Chelsea Langston Bombino is the director of Sacred Sector, an initiative of the Center for Public Justice. Sacred Sector is a learning community for faith-based organizations and emerging leaders within the faith-based nonprofit sector to integrate their sacred missions in organizational life. Bombino also serves as an adjunct professor for Pepperdine University and on the board of several nonprofit organizations.
This pandemic has blurred the lines, for many of us, between the different institutions in which we fulfill our God-given responsibilities. Our living room couches or kitchen tables may now be our offices, our worshipping spaces, our children’s classrooms, and our boardrooms. Our lives are disrupted not just because a novel virus exists, but because it has dramatically affected the social institutions that make up the fabric of our daily lives. The COVID-19 pandemic presents particular challenges and opportunities for faith-based nonprofits to incarnate the distinctive assets of their faith-based missions to address emerging, complex challenges.
Sacred Sector, an initiative of the Center for Public Justice (CPJ), launched in 2017 with the goal of empowering faith-based nonprofits and their leaders to navigate the increasingly complex challenges of a pluralistic, twenty-first century society. This learning community empowers faith-based organizations (FBOs) to live out their missions holistically: in navigating public policy, in adapting organizational best practices, and in public positioning (an approach we refer to as the “Three P’s”).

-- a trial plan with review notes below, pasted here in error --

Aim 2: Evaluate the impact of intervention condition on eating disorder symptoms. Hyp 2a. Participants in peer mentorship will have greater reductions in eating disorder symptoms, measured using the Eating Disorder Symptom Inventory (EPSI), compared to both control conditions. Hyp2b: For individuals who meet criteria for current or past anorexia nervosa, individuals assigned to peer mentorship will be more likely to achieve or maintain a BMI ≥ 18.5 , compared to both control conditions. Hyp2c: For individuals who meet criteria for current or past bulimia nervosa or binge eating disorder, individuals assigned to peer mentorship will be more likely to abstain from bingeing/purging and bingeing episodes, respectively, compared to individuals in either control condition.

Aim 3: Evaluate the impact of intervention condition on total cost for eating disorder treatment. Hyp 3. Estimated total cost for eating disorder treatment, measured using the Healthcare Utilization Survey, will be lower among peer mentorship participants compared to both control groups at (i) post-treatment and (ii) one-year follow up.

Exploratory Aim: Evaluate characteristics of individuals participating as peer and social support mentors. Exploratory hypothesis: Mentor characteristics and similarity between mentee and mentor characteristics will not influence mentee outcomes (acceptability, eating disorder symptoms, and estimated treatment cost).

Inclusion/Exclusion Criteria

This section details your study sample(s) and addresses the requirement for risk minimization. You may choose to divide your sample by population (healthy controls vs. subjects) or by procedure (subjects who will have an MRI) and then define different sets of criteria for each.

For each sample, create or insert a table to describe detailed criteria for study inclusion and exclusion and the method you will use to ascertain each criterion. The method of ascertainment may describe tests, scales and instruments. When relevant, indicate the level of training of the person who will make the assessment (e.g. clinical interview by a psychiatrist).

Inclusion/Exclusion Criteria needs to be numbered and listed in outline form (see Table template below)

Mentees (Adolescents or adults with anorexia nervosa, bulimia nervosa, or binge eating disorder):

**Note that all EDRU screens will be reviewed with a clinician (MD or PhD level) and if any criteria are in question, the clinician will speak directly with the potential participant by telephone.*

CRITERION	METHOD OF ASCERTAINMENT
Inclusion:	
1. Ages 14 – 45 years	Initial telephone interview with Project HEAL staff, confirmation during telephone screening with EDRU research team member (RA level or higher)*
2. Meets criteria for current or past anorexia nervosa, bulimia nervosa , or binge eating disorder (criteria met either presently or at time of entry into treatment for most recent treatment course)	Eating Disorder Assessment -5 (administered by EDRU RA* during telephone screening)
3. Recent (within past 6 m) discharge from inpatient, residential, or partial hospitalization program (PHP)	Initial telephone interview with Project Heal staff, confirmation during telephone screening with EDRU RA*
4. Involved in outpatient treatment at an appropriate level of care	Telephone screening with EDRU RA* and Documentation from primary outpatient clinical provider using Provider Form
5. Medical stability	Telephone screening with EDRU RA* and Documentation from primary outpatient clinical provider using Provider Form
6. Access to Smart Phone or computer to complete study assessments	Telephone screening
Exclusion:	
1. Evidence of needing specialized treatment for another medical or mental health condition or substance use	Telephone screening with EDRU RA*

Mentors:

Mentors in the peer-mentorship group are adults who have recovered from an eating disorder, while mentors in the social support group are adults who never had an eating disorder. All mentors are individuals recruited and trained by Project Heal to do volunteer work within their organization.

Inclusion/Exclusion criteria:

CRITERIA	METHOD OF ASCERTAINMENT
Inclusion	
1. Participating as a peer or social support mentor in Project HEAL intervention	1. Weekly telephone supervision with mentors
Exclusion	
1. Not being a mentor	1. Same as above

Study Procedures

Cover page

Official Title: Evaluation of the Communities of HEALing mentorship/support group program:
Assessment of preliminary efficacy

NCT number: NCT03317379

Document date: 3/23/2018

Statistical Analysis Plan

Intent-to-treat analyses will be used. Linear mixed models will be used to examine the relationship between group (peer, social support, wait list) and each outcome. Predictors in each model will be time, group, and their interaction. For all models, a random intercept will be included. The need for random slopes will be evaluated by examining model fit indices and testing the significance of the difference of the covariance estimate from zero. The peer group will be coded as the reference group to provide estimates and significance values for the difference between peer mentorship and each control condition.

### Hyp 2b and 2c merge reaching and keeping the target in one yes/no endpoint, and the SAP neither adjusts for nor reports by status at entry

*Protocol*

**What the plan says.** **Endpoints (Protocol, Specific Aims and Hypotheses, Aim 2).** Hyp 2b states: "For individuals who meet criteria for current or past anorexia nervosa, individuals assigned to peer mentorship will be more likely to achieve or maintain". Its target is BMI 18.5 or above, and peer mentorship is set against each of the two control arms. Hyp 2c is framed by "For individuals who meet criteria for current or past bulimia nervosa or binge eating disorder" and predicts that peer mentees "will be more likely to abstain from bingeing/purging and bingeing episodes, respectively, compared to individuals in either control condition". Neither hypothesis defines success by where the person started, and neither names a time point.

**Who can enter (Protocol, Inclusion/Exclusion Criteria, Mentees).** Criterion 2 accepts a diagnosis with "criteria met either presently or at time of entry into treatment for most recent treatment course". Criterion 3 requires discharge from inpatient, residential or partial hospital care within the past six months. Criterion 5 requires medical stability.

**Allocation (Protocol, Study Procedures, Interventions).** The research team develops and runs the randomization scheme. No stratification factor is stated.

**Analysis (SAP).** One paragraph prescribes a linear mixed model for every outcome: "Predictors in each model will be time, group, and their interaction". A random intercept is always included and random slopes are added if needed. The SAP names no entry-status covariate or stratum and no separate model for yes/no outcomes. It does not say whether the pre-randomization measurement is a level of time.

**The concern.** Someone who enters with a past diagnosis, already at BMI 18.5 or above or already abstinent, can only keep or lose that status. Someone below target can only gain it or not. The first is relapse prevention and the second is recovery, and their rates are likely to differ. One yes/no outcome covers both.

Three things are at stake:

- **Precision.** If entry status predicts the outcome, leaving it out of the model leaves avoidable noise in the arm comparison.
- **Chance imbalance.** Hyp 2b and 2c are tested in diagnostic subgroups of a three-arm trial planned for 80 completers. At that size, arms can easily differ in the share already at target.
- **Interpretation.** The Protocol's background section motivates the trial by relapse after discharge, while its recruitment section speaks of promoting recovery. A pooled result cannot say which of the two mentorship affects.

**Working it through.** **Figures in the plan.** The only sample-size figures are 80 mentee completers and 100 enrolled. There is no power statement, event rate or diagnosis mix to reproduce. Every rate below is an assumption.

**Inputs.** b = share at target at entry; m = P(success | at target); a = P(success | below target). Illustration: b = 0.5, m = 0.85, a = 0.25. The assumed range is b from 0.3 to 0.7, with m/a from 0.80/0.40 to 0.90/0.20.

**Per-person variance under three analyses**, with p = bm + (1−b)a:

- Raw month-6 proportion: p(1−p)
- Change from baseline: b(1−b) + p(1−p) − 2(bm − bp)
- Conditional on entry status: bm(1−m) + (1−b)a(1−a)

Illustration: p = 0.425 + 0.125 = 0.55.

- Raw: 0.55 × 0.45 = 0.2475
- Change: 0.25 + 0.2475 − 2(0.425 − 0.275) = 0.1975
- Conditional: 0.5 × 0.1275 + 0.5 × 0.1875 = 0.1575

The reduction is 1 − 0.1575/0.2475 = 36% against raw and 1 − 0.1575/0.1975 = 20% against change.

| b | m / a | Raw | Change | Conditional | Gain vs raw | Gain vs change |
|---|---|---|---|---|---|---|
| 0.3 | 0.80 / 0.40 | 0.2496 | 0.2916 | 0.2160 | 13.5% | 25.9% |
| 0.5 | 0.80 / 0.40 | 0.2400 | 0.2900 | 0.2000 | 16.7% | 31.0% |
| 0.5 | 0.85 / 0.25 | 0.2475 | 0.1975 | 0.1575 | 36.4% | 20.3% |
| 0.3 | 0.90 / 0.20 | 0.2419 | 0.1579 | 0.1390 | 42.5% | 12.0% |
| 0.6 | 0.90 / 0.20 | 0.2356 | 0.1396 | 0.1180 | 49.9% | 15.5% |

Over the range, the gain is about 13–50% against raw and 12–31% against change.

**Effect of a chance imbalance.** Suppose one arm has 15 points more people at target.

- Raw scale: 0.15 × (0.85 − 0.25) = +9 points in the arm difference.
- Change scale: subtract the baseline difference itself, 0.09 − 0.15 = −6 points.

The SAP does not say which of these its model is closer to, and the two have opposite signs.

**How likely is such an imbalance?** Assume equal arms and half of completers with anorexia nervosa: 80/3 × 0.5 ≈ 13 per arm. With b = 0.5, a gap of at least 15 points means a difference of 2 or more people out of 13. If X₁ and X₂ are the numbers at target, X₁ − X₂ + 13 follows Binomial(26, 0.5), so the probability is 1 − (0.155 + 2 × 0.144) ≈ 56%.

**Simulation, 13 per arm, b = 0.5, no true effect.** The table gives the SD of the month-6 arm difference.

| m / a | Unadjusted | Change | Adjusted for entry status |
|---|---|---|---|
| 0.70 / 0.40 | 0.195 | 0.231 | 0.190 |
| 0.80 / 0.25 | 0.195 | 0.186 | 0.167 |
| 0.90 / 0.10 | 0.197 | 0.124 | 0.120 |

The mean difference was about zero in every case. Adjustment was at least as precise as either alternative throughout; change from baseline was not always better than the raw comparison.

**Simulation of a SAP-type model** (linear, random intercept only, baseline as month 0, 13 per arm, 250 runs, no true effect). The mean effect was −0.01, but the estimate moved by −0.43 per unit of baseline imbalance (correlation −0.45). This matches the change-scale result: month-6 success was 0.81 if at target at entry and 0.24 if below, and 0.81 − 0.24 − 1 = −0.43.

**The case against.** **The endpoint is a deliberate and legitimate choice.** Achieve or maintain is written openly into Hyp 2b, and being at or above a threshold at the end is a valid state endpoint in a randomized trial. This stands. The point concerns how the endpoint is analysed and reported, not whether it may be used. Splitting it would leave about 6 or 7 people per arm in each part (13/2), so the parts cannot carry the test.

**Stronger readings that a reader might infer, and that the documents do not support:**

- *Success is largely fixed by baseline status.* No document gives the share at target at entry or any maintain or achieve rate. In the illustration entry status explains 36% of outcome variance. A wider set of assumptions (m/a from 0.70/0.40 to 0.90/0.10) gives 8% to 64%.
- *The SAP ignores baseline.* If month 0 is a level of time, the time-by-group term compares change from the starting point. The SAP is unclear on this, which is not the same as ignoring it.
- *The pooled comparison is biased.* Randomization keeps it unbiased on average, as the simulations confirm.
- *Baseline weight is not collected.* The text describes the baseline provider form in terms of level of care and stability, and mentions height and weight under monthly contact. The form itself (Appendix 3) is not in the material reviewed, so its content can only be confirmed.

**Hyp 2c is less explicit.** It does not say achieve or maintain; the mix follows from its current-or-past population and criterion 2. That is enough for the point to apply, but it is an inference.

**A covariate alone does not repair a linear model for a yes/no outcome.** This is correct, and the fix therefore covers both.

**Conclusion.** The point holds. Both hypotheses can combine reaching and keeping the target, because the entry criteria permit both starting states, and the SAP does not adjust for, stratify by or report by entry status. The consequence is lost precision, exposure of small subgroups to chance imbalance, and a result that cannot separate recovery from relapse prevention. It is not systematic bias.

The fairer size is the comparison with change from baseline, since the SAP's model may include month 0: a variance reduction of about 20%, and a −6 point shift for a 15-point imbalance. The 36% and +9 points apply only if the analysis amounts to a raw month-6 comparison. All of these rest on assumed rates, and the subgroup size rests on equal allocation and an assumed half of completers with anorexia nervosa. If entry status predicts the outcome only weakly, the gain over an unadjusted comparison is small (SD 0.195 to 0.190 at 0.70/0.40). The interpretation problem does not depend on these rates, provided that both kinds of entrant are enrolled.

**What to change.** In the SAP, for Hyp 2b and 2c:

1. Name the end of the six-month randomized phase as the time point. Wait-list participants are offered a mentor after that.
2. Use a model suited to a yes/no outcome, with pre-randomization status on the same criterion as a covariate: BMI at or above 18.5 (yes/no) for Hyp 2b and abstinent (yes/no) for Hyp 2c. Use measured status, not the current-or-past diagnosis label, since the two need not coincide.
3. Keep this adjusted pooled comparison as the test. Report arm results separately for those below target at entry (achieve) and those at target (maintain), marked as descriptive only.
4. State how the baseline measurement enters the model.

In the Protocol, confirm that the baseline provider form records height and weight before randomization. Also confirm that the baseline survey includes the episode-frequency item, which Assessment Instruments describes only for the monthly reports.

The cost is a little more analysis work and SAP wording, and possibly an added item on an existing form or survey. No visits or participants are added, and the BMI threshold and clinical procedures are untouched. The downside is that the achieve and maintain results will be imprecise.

For the faith-based sector, like all other sectors, there is no area of organizational life that COVID-19 has not impacted. This includes how FBOs evaluate and use or refuse government funding. In the current COVID-19 health and economic crises, the federal government has launched major aid programs to support not only businesses, but also nonprofits, including houses of worship and faith-based service organizations. The federal government has also launched other programs to provide various kinds of assistance to employees and the unemployed. Many faith-based nonprofits wonder about the wisdom and technical aspects of accepting such government support to help them and their workers through this crisis. These are appropriate questions. CPJ has developed guidance outlining considerations for faith-based nonprofits involved with accepting government assistance to continue to operate during the current crisis. For an overview, see CPJ’s recent webinar about the new emergency legislation, as well as additional COVID-19 resources for FBOs.
Predating these vital and sweeping new assistance programs, and continuing alongside them, are what we term “partnership” programs. There are the many government funding programs where federal, state, and local governments seek out partnerships with diverse civil society organizations, including faith-based organizations, to become a partner-in-service. Interested organizations can compete for government funds to provide some kind of service to people in the community, such as substance use treatment, vocational training, or connecting foster children with adoptive families.
Faith-based and government partnerships embody the concept of public justice. Public justice affirms a positive, but restrained role for government. Government ought to support equality of opportunity by funding programs and services that advance quality of life for the most under-resourced members of our communities to develop their full human potential. Yet public justice also insists that government should normally seek partnerships with civil society organizations that have the capacity to have the greatest impact in their communities, including religious institutions, rather than providing these services directly. The concept of public justice is central in the equal treatment rules that enable faith-based and government partnerships to have a positive and distinct impact on the diverse needs of communities.